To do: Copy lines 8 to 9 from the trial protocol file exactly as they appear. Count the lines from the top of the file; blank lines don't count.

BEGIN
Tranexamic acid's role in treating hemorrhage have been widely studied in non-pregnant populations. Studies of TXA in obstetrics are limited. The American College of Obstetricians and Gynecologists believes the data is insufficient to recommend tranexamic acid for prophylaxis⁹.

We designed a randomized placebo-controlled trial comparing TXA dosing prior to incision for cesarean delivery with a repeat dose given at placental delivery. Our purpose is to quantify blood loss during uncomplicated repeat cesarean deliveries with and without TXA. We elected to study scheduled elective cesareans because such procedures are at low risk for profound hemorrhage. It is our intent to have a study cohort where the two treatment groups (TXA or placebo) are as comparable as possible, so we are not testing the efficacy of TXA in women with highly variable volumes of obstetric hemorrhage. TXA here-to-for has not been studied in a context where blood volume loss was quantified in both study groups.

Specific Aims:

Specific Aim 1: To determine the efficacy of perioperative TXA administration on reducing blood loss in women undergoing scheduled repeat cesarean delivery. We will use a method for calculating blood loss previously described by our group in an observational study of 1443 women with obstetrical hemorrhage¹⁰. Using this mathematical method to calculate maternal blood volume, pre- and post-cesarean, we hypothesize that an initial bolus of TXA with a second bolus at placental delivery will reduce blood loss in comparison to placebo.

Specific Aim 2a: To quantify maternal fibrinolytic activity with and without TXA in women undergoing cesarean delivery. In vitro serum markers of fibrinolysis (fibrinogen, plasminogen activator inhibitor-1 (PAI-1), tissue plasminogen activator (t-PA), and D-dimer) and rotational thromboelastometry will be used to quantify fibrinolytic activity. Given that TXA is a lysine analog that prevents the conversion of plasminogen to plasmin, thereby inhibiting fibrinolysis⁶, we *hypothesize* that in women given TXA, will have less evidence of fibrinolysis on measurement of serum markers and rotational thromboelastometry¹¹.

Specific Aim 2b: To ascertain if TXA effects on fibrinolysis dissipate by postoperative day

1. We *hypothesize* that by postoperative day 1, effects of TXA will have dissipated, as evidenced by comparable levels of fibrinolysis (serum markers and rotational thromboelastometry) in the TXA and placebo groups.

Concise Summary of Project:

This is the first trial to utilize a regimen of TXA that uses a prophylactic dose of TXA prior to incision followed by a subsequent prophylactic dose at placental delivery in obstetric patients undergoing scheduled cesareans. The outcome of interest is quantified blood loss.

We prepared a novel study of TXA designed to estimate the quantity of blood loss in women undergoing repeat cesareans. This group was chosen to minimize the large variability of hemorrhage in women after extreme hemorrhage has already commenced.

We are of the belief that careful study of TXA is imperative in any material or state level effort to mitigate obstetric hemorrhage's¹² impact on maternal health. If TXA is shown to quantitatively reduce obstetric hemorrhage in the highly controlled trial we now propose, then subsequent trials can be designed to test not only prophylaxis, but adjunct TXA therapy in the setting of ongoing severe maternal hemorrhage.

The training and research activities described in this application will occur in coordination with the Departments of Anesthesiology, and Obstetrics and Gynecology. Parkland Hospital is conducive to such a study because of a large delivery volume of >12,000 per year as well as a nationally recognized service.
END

Concise Summary of Project:

This is the first trial to utilize a regimen of TXA that uses a prophylactic dose of TXA prior to incision followed by a subsequent prophylactic dose at placental delivery in obstetric patients undergoing scheduled cesareans. The outcome of interest is quantified blood loss.